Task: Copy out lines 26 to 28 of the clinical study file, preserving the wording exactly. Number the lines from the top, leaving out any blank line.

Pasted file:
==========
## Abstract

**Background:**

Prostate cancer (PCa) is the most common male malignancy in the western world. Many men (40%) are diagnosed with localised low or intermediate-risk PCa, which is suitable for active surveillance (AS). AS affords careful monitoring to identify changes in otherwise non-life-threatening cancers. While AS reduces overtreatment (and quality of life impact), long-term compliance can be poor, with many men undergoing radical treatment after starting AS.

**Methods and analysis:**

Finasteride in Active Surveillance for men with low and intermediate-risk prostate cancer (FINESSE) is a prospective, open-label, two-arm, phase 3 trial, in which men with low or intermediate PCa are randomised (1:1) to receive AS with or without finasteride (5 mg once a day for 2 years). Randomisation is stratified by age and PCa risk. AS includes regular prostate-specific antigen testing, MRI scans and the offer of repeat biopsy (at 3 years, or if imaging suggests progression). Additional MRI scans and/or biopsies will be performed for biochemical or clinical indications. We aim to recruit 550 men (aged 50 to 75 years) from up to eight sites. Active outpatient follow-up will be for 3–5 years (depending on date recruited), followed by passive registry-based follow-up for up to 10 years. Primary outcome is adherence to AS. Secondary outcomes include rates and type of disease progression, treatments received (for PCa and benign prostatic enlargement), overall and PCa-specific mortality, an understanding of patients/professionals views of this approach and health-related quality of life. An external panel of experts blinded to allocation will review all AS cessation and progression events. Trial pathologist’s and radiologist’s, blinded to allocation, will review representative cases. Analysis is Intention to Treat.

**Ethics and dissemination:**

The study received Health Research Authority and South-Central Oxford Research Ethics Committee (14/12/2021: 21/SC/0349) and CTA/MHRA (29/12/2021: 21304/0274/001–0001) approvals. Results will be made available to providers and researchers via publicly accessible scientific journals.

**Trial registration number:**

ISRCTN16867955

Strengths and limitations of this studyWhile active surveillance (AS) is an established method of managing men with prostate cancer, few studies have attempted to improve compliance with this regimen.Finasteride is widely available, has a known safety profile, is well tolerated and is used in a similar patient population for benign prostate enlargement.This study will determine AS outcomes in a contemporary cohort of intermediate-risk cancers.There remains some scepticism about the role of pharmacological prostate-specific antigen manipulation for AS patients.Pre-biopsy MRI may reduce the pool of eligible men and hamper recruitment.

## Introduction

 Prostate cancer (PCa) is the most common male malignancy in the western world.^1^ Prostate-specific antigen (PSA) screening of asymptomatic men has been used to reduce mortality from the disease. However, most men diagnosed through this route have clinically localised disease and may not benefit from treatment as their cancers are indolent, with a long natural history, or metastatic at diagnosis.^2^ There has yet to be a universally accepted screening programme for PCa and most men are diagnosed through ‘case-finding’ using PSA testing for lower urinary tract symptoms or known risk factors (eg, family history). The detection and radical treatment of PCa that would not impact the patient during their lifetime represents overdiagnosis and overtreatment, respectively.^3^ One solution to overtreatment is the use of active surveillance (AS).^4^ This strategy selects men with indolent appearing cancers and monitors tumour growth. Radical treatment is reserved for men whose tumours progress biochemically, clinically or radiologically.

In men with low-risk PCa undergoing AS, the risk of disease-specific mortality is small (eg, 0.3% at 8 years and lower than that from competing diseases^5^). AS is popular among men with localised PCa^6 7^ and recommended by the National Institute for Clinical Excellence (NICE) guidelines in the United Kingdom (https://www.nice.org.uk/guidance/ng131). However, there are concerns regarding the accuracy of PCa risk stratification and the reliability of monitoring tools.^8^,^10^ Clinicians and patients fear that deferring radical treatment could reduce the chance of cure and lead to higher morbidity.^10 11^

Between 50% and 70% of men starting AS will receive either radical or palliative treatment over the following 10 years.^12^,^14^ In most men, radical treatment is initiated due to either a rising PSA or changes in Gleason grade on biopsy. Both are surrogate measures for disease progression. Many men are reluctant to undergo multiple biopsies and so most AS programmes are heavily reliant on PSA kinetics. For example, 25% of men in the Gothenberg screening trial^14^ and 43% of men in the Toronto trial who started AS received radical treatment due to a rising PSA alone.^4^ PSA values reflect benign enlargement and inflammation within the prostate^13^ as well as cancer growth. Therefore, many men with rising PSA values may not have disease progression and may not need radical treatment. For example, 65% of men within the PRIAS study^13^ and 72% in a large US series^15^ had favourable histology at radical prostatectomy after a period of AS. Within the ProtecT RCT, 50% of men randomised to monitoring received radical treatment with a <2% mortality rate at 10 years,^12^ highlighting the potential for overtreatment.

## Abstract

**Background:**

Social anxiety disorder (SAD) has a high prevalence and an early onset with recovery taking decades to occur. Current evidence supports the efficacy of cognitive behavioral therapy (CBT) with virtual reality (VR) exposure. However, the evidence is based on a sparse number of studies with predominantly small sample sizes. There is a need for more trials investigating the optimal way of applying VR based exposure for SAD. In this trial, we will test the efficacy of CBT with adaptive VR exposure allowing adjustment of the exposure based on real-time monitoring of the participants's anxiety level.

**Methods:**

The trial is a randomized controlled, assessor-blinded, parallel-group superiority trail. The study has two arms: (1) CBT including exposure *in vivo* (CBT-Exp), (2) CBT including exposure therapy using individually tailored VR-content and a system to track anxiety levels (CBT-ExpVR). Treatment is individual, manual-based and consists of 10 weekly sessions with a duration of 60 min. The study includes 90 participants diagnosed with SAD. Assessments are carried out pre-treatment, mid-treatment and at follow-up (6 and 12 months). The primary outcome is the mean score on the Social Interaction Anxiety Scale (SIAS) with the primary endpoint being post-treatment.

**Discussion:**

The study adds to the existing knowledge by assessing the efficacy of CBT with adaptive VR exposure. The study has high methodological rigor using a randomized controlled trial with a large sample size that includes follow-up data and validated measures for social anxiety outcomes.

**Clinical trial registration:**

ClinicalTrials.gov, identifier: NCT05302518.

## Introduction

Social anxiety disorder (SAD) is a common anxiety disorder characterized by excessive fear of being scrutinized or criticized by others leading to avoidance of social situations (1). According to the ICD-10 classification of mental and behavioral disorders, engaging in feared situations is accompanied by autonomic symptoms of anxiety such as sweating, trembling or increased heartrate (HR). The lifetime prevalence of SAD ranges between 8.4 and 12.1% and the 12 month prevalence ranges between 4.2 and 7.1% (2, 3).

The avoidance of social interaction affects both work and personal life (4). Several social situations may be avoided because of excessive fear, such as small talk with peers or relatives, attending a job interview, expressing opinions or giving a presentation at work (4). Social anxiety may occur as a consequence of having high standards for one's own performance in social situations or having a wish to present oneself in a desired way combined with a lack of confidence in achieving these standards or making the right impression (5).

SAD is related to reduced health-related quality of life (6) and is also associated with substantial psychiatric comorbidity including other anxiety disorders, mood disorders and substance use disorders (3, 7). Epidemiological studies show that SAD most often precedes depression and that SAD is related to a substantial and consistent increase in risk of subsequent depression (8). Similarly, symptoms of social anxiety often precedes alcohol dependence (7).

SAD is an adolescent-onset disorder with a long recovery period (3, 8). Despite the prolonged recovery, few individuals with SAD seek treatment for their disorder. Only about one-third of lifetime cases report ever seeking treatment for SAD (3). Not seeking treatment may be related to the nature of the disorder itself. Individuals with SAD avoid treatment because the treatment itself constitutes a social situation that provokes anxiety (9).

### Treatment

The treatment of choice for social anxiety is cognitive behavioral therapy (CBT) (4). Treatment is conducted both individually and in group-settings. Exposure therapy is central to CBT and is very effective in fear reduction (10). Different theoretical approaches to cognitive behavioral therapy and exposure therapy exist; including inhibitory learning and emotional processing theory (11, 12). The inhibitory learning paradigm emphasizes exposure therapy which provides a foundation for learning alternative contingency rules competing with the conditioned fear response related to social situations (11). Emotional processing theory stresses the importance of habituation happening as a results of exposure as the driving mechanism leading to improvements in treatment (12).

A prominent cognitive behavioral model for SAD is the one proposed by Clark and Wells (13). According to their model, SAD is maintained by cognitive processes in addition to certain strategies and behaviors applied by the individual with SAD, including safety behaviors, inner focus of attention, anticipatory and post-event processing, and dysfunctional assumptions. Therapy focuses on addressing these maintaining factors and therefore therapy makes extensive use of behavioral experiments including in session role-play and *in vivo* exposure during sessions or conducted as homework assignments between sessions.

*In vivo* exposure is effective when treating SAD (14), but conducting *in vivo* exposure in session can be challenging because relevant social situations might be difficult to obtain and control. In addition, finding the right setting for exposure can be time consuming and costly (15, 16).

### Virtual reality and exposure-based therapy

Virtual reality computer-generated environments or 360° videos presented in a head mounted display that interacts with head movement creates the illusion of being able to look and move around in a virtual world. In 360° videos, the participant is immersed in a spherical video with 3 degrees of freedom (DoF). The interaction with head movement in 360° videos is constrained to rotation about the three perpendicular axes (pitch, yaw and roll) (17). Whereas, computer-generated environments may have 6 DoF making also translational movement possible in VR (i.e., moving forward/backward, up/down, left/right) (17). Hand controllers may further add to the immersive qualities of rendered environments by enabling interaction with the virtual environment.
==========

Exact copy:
The avoidance of social interaction affects both work and personal life (4). Several social situations may be avoided because of excessive fear, such as small talk with peers or relatives, attending a job interview, expressing opinions or giving a presentation at work (4). Social anxiety may occur as a consequence of having high standards for one's own performance in social situations or having a wish to present oneself in a desired way combined with a lack of confidence in achieving these standards or making the right impression (5).

SAD is related to reduced health-related quality of life (6) and is also associated with substantial psychiatric comorbidity including other anxiety disorders, mood disorders and substance use disorders (3, 7). Epidemiological studies show that SAD most often precedes depression and that SAD is related to a substantial and consistent increase in risk of subsequent depression (8). Similarly, symptoms of social anxiety often precedes alcohol dependence (7).

SAD is an adolescent-onset disorder with a long recovery period (3, 8). Despite the prolonged recovery, few individuals with SAD seek treatment for their disorder. Only about one-third of lifetime cases report ever seeking treatment for SAD (3). Not seeking treatment may be related to the nature of the disorder itself. Individuals with SAD avoid treatment because the treatment itself constitutes a social situation that provokes anxiety (9).